Difficult Decisions: Disability Payments Impacting Divorce Options

Divorce, nowadays, is surprisingly common; approximately 827,000 divorces happen every year. As healthcare costs climb across the United States, many happily married couples have to make a seemingly impossible decision: stay married and lose major healthcare benefits, or divorce to keep disability payments. Insurance is a universally complicated matter to begin with. Now, complications between private health insurance and government benefits are pushing happy couples into separation.

Disability Difficulties Shockingly Common

While many Americans consider disability to be a distant subject they don’t personally need to consider, the reality is that disability is surprisingly common among the general population. Specifically, disability tends to become more prevalent with age, as aging can lead to physical and psychological restrictions. Arthritis is one of the most common causes of joint pain in older adults. The CDC predicts that by the year 2040, an estimated 78.4 million American adults will be diagnosed with arthritis. Depending on the severity, arthritis can prevent an individual from participating in daily life or even holding a full-time job.

However, disabilities occurring at a younger age can be even more challenging. A person with a disability is far more likely to earn less than peers without a disability. In fact, people with disabilities reported earning as much as 70% less annually than those without disabilities. This income gap can pose a multitude of problems when it comes to marriage and partnership, and it’s largely the financial difficulties that are pushing many couples with disabilities to divorce.

The Sources Of Divorces: Insurance Struggles

Because many people with disabilities rely on government assistance to pay for medical care, their household financial status matters greatly. A spouse’s raise may seem like a benefit initially; however, the resulting increase to household income may disqualify someone from receiving government assistance for a disability. Faced with a challenging situation created by insurance, many couples are choosing to separate in order to keep the benefits that make medical payments possible.

Typically, while a small household income increase may help with some payments, the adjustment is usually not enough to cover the needs of medical payments. This creates a gap for households relying on Medicaid particularly. While they may be wealthy enough to be ineligible, they are still poor enough to be unable to afford medical payments. Meanwhile, the pharmaceutical and medical industry in the United States is thriving. The United States alone holds over 45% of the global pharmaceutical market, and prices for medications are higher in the United States than in most other developed nations.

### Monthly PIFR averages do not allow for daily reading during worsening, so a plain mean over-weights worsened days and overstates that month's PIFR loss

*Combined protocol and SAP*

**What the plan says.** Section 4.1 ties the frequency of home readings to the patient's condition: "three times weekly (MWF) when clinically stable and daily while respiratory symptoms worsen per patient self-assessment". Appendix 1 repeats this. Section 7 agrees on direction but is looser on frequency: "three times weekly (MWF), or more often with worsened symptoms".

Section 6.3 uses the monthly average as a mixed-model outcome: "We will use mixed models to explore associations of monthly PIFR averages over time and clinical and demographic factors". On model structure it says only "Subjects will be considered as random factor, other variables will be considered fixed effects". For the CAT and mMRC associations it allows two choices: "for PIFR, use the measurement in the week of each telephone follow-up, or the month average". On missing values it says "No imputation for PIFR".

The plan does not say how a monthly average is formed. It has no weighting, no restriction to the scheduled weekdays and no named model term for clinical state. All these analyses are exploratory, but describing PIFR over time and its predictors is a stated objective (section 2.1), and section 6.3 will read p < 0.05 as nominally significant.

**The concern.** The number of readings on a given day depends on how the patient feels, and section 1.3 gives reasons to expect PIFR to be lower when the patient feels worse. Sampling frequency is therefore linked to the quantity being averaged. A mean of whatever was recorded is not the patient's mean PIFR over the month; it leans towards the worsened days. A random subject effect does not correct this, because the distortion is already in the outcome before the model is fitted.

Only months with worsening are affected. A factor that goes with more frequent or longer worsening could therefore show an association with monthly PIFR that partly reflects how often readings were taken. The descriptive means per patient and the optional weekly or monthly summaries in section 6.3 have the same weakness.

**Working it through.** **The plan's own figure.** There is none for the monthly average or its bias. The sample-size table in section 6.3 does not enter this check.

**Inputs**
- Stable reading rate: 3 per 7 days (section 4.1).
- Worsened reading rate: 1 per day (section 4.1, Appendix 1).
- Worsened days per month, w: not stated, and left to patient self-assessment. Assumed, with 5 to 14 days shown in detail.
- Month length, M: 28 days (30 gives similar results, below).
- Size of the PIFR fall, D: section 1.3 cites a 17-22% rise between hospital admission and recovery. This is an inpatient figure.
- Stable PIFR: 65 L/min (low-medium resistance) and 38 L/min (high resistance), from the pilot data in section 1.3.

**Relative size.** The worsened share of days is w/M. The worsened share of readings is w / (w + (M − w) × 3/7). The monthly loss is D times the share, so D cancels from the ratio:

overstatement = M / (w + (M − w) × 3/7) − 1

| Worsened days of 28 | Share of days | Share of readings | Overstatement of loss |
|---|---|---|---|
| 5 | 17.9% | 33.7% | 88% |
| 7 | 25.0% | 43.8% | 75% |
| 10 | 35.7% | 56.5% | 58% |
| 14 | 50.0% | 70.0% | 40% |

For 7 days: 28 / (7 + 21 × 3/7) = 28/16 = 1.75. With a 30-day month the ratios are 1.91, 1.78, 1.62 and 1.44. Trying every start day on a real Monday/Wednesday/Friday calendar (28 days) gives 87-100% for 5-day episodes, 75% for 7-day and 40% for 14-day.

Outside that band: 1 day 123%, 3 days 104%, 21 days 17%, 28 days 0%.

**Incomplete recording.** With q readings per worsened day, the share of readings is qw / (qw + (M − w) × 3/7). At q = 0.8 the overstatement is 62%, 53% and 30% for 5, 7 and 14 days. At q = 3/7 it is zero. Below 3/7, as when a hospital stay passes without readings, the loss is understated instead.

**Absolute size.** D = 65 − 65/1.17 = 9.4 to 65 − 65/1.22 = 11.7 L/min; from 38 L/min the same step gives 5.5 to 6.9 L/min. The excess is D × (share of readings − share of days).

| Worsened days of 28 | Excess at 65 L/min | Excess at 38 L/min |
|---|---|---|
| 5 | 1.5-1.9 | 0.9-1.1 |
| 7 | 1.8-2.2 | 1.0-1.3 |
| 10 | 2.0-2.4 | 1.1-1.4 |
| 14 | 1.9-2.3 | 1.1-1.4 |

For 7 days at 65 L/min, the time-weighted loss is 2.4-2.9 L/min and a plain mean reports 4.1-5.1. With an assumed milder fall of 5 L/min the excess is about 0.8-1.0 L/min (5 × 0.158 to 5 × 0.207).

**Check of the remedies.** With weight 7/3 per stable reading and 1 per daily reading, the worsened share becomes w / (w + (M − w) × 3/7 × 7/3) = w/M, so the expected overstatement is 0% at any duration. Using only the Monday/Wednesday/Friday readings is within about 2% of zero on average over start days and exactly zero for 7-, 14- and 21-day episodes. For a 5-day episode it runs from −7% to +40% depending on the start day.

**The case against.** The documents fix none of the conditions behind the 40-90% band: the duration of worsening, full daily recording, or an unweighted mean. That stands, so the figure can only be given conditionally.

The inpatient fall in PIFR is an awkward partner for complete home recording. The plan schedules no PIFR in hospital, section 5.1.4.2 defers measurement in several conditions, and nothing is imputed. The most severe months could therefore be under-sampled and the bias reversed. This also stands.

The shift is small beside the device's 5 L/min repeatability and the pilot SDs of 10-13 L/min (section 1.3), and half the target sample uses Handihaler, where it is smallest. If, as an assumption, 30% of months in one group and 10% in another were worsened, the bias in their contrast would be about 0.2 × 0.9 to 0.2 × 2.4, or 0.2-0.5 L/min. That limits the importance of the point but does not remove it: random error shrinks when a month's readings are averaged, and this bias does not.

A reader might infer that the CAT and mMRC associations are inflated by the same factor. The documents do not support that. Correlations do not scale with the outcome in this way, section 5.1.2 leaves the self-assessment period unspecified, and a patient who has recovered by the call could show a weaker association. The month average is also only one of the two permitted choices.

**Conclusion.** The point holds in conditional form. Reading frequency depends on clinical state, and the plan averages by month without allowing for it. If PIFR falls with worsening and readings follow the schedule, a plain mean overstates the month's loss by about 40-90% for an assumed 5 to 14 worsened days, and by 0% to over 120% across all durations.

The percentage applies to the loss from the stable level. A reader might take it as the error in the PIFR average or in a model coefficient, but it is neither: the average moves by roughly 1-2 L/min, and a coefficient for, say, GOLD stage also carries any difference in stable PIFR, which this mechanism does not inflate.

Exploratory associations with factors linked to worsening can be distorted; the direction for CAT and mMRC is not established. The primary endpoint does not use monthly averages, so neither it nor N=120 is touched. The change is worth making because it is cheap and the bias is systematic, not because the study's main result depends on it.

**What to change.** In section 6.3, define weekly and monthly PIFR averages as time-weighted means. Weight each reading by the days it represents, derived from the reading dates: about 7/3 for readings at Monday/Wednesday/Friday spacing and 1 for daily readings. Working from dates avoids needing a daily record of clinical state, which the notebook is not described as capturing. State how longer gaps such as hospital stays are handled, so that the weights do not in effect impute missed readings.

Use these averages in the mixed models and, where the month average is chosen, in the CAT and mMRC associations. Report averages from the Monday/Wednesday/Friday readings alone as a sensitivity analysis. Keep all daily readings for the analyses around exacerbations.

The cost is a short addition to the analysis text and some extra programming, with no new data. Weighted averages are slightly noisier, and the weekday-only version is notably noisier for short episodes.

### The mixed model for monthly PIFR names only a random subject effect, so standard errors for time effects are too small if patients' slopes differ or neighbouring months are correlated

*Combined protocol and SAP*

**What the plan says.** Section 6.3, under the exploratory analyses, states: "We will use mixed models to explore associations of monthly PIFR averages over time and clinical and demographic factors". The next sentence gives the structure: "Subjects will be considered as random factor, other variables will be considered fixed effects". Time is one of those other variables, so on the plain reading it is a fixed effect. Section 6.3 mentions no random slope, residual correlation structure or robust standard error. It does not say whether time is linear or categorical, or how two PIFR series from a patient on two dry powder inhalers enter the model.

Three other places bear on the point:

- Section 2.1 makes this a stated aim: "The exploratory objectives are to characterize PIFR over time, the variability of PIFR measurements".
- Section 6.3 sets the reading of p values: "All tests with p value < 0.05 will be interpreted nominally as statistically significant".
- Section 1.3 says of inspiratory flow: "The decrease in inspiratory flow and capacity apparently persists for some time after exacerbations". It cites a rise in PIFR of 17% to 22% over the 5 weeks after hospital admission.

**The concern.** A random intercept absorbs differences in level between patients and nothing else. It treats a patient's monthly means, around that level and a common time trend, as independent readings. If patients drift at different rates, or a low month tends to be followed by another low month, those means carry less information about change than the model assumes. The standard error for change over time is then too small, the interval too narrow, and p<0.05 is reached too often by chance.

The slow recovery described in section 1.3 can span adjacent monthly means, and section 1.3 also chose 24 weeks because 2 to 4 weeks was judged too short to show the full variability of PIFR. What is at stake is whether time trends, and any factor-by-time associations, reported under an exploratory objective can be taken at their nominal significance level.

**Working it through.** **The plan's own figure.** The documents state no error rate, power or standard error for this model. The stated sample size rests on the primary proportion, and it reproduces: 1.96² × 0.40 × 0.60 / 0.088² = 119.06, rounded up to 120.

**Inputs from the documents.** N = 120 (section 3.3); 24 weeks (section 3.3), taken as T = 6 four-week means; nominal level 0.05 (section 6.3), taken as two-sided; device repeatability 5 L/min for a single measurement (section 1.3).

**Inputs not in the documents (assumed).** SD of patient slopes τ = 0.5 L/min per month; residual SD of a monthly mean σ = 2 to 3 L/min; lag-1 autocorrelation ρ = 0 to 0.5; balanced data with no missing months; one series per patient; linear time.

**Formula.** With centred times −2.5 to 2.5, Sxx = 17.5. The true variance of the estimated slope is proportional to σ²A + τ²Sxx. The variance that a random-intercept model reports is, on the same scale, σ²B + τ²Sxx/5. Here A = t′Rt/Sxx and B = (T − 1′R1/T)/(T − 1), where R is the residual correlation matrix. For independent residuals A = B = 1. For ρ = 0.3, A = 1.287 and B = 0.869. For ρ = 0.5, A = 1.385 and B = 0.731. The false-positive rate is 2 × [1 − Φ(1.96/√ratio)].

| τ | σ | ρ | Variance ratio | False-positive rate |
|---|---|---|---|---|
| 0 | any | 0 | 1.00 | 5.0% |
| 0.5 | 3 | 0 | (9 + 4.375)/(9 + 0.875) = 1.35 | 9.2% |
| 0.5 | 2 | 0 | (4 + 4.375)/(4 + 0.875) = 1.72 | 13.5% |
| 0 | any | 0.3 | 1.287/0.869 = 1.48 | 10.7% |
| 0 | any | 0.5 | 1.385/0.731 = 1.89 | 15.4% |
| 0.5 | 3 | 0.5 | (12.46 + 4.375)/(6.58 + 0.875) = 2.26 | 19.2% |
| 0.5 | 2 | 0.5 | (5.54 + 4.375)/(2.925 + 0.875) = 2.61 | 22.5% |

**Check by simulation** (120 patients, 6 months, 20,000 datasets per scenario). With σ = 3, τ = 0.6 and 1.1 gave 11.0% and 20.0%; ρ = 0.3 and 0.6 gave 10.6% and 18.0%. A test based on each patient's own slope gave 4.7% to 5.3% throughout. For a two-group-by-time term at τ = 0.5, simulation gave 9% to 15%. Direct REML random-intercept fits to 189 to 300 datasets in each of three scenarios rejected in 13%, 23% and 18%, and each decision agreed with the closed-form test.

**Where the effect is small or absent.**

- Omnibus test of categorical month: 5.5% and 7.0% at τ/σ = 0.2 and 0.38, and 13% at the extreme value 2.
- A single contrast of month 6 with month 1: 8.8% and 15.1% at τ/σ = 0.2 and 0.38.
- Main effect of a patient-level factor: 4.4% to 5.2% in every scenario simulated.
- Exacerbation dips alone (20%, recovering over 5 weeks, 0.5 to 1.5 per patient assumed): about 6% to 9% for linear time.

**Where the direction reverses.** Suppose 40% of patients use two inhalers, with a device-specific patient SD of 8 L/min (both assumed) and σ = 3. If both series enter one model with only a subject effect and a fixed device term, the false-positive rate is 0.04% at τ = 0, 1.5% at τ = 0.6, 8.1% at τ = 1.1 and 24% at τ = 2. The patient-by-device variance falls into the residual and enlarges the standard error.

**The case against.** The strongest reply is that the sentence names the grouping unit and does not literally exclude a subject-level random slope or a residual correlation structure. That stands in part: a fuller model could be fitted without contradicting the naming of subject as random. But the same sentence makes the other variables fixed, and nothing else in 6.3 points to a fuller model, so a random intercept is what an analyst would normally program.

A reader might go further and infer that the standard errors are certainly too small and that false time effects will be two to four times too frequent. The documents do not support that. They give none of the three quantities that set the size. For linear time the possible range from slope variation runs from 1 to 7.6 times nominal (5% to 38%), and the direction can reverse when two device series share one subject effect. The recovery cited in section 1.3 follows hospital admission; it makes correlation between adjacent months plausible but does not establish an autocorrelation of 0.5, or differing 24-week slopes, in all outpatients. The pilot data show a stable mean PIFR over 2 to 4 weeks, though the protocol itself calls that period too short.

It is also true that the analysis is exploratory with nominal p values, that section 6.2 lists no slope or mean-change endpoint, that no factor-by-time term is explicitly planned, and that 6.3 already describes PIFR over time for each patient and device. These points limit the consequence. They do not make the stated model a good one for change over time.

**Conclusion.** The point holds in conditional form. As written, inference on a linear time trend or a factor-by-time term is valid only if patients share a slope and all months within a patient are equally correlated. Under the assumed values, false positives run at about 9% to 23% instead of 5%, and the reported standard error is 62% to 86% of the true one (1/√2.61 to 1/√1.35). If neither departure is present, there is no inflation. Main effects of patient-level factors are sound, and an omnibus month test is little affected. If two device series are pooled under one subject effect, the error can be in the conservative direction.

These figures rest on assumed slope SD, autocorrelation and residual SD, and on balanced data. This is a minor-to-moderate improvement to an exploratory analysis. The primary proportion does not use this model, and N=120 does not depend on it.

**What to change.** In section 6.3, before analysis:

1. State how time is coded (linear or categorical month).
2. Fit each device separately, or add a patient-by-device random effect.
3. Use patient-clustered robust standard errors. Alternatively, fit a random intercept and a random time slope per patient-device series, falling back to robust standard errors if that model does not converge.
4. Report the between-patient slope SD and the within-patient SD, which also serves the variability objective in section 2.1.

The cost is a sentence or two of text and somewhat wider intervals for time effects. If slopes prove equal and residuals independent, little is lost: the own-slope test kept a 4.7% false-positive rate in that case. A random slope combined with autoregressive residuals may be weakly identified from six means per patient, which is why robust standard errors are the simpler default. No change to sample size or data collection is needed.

Resulting Financial Stress

Divorcing for the sake of Medicaid eligibility may technically be the best option for these couples in the short term. However, divorce can have a devastating impact on a couple’s financial situation over time. This is particularly true when it comes to the relocation of assets such as real estate. The spousal right of election entitles a spouse to claim one-third of the estate of his or her spouse. Making the right decision on who owns what financial assets during a divorce is already complicated. It becomes even more complicated when forced to consider eligibility for financial assistance. Residential real estate as an asset class is a $29 trillion market, and the commercial sector adds another $10 trillion. A decision during divorce proceedings as simple as who owns the couple’s former home could change eligibility for assistance.

Divorce is always a complicated issue, but it’s incredibly painful for couples who genuinely want to remain married. Unfortunately, due to the structure of government health assistance combined with private insurance, many people must choose either marriage or health coverage. Without serious adjustments to the handling of Medicaid and other health insurance, as well as acknowledgment of the Medicaid gap, this trend will likely continue.

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